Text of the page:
Another significant consideration is to be aware of cultural and educational nuances different to your own.

For example, when at Lake Tele in the Congo I was introduced to the Elders of the Bantu tribe. I was interested in meeting them as I hoped to glean information from them about the legendary Congo Dinosaur, the Mokele-Membe. One of the first things my translator said to me was that they were afraid of the “lightning”. The inference being it was coming from me! I then began to doubt what I could learn from them, and was ready to dismiss what they had to say and move on. That was a mistake on my part. I came to understand that they had never seen a flash on a camera and that was what they were talking about.

The point of this is that our assumptions about subjective evidence can change, and that subjective evidence has intrinsic value even if it does not meet the high scientific watermark.

Lastly, a win for one of us is a win for all of us in my opinion. So I wish you all the best of luck.

Here is to a great 2014!

Of Monsters and Mysteries; Roy Mackal Chased the Unknown

Roy Mackal was part of a unique and sometimes ridiculed fraternity of explorers whose members are never happier than when they are sinking waist-deep into the unguent mud of the jungle or navigating the skirling fog of Loch Ness.

They call themselves cryptozoologists, and they hunt for animals that are undiscovered, uncatalogued — and unproven. Mackal sought the reputed sea beastie of the Scottish loch, and the Mokele-mbembe, a rumored living dinosaur of the Congo.

“Mokele-mbembe, Bigfoot, the Yeti, Loch Ness, mystery cats, skunk apes — that’s in Florida, it’s an apelike creature; a hairy hominid,” said Loren Coleman, ticking off a list of fantastical creatures that intrigue cryptozoologists.

Coleman, founder of the International Cryptozoology Museum in Portland, Maine, this month announced the death of Mackal, 88, a retired associate professor of biochemistry at the University of Chicago.

Some cryptozoologists said the slow spread of news of Mackal’s September death is as mysterious as the species he sought. In the 1980s, his profile was high. He was featured in People magazine, The New York Times and the Discovery Channel’s “Arthur C. Clarke’s Mysterious World.” Clarke is the author of “2001: A Space Odyssey.”

But the cause of death, at a South Side nursing home, was straightforward, said his son, Paul Mackal. “His heart just gave out.”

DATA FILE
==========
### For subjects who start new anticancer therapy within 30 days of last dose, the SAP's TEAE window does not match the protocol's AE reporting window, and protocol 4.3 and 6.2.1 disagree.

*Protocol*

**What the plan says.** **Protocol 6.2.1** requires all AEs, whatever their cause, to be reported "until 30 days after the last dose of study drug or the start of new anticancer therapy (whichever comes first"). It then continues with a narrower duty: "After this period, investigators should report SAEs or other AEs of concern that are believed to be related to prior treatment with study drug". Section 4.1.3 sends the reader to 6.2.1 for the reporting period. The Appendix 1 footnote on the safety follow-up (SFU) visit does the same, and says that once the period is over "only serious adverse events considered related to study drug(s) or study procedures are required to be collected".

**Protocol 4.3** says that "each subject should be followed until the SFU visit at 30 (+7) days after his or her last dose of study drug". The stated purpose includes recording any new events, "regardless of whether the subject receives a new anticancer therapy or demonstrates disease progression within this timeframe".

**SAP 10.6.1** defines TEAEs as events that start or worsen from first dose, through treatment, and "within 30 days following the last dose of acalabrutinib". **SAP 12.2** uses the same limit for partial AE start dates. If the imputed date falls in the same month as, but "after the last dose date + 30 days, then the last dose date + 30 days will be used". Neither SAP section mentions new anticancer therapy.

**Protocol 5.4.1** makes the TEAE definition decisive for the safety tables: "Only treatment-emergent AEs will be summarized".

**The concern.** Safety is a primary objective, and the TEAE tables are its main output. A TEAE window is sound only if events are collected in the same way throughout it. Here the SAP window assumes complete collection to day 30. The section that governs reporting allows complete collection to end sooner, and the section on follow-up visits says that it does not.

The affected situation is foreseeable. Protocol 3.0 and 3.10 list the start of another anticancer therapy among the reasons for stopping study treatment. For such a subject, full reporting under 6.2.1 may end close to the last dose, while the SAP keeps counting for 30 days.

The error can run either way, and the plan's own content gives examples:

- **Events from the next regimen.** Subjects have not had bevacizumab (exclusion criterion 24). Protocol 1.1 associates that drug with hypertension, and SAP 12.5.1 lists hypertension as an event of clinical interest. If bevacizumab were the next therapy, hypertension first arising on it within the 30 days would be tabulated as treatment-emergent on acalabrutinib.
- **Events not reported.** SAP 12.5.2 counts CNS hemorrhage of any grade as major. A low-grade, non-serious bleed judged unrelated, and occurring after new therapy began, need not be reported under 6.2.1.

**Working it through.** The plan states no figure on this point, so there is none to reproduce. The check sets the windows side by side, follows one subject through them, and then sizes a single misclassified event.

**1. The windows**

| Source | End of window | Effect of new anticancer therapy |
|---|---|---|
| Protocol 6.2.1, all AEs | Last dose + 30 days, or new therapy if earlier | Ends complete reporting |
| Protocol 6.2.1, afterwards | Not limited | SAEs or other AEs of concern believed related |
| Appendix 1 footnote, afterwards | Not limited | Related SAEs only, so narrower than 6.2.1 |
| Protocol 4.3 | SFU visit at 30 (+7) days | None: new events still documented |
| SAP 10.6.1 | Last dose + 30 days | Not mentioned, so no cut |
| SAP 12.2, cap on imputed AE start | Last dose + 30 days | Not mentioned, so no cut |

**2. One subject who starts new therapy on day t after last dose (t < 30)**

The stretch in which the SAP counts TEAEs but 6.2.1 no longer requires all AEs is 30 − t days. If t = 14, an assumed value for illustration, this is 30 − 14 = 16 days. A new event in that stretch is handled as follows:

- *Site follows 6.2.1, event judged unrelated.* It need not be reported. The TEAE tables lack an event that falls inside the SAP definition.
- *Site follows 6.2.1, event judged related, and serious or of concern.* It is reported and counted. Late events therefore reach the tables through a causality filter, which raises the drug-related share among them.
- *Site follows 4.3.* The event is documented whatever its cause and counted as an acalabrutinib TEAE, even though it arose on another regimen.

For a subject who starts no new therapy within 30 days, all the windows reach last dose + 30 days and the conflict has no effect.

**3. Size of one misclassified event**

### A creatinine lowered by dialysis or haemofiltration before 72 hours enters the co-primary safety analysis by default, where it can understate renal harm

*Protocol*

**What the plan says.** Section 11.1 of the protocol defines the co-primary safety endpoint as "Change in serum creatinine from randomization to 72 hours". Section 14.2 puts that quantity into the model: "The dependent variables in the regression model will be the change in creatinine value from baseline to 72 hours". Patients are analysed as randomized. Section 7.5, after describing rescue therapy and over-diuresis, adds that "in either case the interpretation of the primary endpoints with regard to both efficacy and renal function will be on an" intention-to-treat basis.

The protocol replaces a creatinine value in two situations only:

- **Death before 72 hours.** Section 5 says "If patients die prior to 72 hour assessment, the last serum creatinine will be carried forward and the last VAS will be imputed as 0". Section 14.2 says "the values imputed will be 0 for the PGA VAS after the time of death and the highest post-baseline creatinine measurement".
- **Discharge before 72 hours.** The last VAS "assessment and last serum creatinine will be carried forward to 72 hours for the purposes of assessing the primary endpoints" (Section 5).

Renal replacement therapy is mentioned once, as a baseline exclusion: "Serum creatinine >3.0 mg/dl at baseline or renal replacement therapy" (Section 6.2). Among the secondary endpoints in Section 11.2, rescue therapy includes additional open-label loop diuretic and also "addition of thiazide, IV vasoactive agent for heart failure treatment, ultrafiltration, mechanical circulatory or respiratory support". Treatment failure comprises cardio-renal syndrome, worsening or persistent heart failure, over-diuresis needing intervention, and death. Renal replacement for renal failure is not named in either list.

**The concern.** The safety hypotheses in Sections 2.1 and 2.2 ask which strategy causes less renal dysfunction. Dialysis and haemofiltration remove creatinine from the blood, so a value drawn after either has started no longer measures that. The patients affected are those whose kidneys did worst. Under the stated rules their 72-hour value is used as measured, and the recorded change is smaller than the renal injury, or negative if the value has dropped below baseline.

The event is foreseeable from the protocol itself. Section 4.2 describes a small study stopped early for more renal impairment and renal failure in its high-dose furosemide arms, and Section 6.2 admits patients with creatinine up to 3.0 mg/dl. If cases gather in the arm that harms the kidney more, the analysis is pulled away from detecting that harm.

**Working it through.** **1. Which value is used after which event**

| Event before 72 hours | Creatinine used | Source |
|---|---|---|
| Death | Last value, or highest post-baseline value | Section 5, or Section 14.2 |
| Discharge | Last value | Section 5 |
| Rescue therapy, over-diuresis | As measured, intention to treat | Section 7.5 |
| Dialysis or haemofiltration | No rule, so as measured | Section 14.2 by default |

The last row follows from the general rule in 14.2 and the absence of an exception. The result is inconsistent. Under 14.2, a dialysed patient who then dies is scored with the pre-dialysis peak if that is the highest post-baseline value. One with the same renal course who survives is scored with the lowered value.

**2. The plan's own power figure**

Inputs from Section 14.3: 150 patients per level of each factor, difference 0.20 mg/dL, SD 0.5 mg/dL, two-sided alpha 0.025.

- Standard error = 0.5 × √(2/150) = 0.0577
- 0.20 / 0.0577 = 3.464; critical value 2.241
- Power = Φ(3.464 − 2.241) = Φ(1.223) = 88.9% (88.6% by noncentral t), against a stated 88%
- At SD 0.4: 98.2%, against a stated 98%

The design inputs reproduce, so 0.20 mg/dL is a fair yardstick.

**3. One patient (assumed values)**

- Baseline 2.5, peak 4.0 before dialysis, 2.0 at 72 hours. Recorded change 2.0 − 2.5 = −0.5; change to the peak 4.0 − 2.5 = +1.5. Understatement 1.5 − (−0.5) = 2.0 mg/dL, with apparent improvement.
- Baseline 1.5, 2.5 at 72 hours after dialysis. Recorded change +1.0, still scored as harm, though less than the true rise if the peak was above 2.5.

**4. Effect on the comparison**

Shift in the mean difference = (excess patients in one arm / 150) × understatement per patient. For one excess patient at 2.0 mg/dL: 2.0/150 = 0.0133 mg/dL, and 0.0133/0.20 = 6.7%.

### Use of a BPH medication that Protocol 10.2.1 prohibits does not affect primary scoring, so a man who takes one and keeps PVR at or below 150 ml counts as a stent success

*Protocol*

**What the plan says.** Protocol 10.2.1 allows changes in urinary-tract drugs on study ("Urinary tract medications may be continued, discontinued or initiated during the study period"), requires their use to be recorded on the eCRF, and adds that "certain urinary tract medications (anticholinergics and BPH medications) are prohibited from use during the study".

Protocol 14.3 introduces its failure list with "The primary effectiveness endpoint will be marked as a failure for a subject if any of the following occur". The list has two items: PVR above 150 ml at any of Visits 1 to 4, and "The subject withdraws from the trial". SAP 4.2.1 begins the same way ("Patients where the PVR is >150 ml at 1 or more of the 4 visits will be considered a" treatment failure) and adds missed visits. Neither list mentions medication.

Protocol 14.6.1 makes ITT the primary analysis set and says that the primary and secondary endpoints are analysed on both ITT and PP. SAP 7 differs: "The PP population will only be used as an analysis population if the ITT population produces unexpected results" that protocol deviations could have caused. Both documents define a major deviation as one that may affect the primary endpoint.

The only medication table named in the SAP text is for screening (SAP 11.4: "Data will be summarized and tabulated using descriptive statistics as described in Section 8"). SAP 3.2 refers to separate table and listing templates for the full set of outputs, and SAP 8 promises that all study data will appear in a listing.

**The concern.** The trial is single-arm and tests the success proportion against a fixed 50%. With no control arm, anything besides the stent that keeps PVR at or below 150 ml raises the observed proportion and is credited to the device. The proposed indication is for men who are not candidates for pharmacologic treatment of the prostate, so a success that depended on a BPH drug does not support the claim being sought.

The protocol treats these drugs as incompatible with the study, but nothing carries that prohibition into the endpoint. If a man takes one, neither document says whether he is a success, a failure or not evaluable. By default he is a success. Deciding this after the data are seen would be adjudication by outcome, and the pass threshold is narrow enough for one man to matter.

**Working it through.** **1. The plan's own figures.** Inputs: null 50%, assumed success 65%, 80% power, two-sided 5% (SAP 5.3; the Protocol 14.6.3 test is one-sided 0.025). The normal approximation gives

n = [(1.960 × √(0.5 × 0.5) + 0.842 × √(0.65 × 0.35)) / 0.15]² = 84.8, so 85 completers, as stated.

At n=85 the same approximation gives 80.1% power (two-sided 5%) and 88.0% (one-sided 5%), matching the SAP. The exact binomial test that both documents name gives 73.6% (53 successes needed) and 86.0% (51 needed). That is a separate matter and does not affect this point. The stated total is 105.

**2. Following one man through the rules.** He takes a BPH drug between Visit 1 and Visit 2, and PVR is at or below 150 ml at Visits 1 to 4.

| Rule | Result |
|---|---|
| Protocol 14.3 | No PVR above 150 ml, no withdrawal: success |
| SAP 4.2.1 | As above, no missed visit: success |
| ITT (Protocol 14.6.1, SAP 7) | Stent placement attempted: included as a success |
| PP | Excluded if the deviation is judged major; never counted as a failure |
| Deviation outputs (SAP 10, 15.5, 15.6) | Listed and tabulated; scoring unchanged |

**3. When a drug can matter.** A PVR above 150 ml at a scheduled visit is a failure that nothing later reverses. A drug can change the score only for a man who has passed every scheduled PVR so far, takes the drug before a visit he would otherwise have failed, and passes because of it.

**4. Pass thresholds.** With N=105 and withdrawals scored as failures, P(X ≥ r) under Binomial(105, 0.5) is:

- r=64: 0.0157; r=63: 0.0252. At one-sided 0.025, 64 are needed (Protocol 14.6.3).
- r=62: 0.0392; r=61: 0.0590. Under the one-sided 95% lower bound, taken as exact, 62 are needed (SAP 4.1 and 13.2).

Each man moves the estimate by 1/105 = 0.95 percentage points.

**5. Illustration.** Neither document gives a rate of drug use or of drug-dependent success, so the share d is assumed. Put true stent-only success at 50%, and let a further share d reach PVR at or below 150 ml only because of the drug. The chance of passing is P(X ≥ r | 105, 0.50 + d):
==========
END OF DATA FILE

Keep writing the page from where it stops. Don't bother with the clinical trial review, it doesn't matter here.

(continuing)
Even by the standards of the U. of C., where stratospheric achievement and eccentricity may go hand in hand, Mackal was not your everyday academic.

He liked to wear bush jackets, and he traveled in the jungle with “10 Pygmy porters,” as People magazine put it. He was married four times. Some think he may have been one of the inspirations for the “Indiana Jones” films, Coleman said. From 1965 into the 1970s, he was a director of Scotland’s Loch Ness Phenomena Investigation Bureau, which used sonar tracking to try to find Nessie. He believed he once spotted the loch lurker, as well as the splashings and thrashings of Africa’s Mokele-mbembe.

He savored each supposed encounter with his quarry. The one in Scotland occurred as he scanned the 23-mile-long, 750-foot-deep lake. “It was 6 p.m., and the loch was flat and calm,” he said in a 1985 Sun-Times interview. “Suddenly, the water near my boat started to boil and churn, and the back of an animal surfaced, rising 8 feet out of the water. The skin was slick and black and very smooth. I saw something like a flipper protruding from the skin. Then, with a huge splash, it was gone.”

“To this day, when someone asks me, ‘Do you believe there is a monster in Loch Ness?’ my stomach does a somersault,” he told People magazine in 1981. “I know what I saw.”

The thrill of the hunt recurred in the African jungle as he sought a fearsome creature rumored for hundreds of years, the Mokele-mbembe. Its name translates into “one who stops the flow of rivers.” Based on descriptions from indigeneous people of a long-necked, long-tailed creature, Mackal believed “we are dealing with a small sauropod dinosaur.”

As he and his band rounded a riverbend in their dugout canoes, “The huge form of an animal dived from a rock shelf into the water,” he said in the Sun-Times interview. “The splash produced a foot-high wave that rocked the boats, and the natives were screaming, ‘Mokele-mbembe’ over and over again. We had to coax the Pygmies for 15 minutes and offer a vast raise in their pay before we could get them to move forward.”